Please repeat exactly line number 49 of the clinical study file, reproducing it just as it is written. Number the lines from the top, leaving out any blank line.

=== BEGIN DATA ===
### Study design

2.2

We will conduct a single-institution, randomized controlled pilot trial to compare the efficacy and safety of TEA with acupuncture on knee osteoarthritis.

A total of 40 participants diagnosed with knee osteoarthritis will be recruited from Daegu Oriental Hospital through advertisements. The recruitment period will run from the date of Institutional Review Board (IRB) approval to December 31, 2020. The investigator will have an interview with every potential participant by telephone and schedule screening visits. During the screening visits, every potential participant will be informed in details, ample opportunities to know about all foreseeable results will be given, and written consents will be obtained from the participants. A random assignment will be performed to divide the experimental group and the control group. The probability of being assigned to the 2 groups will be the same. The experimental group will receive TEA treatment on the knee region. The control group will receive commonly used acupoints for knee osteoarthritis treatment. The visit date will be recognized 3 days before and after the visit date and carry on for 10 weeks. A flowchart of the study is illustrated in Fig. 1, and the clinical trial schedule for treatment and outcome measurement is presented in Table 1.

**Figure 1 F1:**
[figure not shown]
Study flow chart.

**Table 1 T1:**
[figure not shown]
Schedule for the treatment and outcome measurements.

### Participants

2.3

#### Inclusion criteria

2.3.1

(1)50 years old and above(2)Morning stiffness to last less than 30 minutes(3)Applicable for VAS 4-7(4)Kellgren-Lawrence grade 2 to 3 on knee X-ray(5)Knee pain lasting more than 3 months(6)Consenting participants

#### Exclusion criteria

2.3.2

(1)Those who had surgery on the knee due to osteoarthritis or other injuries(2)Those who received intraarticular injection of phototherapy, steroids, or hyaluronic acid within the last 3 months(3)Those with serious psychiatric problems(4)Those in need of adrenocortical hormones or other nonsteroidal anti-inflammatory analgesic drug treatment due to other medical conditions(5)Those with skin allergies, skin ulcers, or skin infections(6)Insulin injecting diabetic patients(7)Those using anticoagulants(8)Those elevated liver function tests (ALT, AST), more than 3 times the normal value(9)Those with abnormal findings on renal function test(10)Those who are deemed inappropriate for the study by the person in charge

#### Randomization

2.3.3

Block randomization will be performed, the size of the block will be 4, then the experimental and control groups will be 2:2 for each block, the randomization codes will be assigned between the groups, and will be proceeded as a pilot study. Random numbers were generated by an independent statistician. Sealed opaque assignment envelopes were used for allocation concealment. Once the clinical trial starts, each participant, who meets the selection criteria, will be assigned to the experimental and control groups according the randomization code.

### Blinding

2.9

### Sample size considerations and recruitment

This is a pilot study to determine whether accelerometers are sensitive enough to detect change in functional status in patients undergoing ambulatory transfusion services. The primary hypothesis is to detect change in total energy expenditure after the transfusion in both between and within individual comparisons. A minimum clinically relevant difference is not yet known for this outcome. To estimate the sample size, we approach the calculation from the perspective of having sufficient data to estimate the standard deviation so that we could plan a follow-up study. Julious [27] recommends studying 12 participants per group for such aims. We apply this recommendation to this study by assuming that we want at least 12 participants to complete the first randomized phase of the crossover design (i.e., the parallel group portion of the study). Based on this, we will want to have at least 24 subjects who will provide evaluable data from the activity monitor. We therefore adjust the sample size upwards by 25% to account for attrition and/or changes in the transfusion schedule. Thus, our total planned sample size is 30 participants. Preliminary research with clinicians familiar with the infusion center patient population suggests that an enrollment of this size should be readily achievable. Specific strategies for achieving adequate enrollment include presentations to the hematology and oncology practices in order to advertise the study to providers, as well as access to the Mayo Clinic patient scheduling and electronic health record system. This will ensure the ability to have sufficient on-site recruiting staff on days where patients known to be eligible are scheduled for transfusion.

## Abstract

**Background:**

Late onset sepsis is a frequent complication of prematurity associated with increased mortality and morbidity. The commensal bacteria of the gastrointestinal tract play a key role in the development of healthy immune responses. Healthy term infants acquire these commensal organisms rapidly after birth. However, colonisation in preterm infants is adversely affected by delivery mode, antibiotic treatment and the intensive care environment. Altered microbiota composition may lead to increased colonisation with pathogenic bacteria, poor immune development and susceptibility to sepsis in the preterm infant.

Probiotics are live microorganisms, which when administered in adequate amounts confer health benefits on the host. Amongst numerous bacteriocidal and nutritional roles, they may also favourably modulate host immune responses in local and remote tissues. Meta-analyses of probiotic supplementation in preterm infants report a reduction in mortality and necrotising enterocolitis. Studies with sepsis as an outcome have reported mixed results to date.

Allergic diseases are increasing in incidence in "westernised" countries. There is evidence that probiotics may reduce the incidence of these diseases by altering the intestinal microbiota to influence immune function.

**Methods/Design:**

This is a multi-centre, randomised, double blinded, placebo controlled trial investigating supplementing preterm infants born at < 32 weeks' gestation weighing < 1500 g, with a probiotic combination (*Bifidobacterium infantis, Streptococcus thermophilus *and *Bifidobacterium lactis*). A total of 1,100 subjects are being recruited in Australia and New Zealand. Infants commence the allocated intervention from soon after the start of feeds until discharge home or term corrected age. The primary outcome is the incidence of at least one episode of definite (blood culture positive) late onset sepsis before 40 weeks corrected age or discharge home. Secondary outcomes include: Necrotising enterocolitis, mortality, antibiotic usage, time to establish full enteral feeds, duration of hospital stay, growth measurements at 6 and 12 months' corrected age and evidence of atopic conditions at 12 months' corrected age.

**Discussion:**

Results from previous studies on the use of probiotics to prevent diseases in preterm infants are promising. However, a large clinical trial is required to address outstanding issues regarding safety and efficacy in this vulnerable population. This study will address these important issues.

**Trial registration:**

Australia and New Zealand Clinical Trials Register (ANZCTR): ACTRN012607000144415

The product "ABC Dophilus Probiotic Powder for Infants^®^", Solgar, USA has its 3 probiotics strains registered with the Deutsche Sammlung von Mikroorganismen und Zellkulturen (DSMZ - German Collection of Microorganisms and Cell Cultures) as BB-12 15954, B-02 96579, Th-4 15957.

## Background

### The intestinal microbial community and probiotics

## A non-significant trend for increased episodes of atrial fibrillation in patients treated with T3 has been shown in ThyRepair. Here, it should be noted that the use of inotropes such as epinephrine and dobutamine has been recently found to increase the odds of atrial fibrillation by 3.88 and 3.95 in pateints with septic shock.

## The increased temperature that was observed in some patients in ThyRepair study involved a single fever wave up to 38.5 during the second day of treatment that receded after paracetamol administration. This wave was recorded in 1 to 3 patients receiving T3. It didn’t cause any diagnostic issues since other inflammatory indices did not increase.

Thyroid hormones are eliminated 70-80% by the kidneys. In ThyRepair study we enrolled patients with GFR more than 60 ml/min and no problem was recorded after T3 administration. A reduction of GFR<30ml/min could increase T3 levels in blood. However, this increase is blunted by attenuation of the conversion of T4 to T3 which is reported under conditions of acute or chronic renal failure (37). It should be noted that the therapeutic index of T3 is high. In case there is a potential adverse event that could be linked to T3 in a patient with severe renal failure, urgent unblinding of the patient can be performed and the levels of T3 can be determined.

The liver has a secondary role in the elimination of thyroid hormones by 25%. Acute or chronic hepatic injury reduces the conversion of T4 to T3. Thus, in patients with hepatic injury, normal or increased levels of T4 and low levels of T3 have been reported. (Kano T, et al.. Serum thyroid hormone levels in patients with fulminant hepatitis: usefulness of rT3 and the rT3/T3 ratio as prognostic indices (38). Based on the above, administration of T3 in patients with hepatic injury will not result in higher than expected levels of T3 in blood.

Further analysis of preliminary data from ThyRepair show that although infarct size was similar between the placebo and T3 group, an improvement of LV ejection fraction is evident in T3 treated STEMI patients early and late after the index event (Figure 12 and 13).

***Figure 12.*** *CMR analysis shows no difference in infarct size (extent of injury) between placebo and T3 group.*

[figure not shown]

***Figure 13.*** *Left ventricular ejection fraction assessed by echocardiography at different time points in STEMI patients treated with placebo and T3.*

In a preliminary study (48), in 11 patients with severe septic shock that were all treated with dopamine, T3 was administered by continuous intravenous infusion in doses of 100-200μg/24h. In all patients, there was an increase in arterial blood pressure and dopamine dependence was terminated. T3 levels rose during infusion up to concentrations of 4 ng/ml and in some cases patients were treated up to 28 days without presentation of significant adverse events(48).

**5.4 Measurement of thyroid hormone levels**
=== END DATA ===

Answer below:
**5.4 Measurement of thyroid hormone levels**